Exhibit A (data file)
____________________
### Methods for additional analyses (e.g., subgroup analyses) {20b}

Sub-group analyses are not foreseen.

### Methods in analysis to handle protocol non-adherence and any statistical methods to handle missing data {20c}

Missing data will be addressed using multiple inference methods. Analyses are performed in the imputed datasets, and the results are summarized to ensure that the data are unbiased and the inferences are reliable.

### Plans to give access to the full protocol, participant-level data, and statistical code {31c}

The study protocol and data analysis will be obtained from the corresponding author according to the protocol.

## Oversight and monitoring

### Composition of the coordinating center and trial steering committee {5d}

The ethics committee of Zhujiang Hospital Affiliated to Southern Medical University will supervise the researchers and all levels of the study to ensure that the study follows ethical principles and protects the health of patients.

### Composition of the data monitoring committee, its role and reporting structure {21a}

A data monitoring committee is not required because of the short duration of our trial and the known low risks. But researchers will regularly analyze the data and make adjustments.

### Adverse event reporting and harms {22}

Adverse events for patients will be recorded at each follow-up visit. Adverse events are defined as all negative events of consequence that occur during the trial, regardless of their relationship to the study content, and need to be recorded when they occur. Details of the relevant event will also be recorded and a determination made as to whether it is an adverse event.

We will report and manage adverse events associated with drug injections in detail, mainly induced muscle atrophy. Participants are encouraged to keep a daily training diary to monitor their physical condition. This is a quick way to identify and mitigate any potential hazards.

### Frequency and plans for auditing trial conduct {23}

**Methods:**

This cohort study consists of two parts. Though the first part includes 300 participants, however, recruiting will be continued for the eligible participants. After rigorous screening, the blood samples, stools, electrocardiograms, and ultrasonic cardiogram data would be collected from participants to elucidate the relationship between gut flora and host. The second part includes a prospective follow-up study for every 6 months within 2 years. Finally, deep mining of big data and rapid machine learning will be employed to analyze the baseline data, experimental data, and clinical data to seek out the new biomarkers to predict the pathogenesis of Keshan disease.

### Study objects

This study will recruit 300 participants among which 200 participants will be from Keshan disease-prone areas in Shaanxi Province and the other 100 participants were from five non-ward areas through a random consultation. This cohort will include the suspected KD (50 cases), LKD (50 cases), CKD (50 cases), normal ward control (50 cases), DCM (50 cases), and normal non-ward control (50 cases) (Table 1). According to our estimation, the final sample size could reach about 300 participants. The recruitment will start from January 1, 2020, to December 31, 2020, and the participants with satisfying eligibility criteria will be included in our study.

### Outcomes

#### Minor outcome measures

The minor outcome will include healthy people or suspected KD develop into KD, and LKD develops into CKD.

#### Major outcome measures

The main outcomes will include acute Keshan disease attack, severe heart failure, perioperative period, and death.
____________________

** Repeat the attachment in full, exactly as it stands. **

### Methods for additional analyses (e.g., subgroup analyses) {20b}

Sub-group analyses are not foreseen.

### Methods in analysis to handle protocol non-adherence and any statistical methods to handle missing data {20c}

Missing data will be addressed using multiple inference methods. Analyses are performed in the imputed datasets, and the results are summarized to ensure that the data are unbiased and the inferences are reliable.

### Plans to give access to the full protocol, participant-level data, and statistical code {31c}

The study protocol and data analysis will be obtained from the corresponding author according to the protocol.

## Oversight and monitoring

### Composition of the coordinating center and trial steering committee {5d}

The ethics committee of Zhujiang Hospital Affiliated to Southern Medical University will supervise the researchers and all levels of the study to ensure that the study follows ethical principles and protects the health of patients.

### Composition of the data monitoring committee, its role and reporting structure {21a}

A data monitoring committee is not required because of the short duration of our trial and the known low risks. But researchers will regularly analyze the data and make adjustments.

### Adverse event reporting and harms {22}

Adverse events for patients will be recorded at each follow-up visit. Adverse events are defined as all negative events of consequence that occur during the trial, regardless of their relationship to the study content, and need to be recorded when they occur. Details of the relevant event will also be recorded and a determination made as to whether it is an adverse event.

We will report and manage adverse events associated with drug injections in detail, mainly induced muscle atrophy. Participants are encouraged to keep a daily training diary to monitor their physical condition. This is a quick way to identify and mitigate any potential hazards.

### Frequency and plans for auditing trial conduct {23}

**Methods:**

This cohort study consists of two parts. Though the first part includes 300 participants, however, recruiting will be continued for the eligible participants. After rigorous screening, the blood samples, stools, electrocardiograms, and ultrasonic cardiogram data would be collected from participants to elucidate the relationship between gut flora and host. The second part includes a prospective follow-up study for every 6 months within 2 years. Finally, deep mining of big data and rapid machine learning will be employed to analyze the baseline data, experimental data, and clinical data to seek out the new biomarkers to predict the pathogenesis of Keshan disease.

### Study objects

This study will recruit 300 participants among which 200 participants will be from Keshan disease-prone areas in Shaanxi Province and the other 100 participants were from five non-ward areas through a random consultation. This cohort will include the suspected KD (50 cases), LKD (50 cases), CKD (50 cases), normal ward control (50 cases), DCM (50 cases), and normal non-ward control (50 cases) (Table 1). According to our estimation, the final sample size could reach about 300 participants. The recruitment will start from January 1, 2020, to December 31, 2020, and the participants with satisfying eligibility criteria will be included in our study.

### Outcomes

#### Minor outcome measures

The minor outcome will include healthy people or suspected KD develop into KD, and LKD develops into CKD.

#### Major outcome measures

The main outcomes will include acute Keshan disease attack, severe heart failure, perioperative period, and death.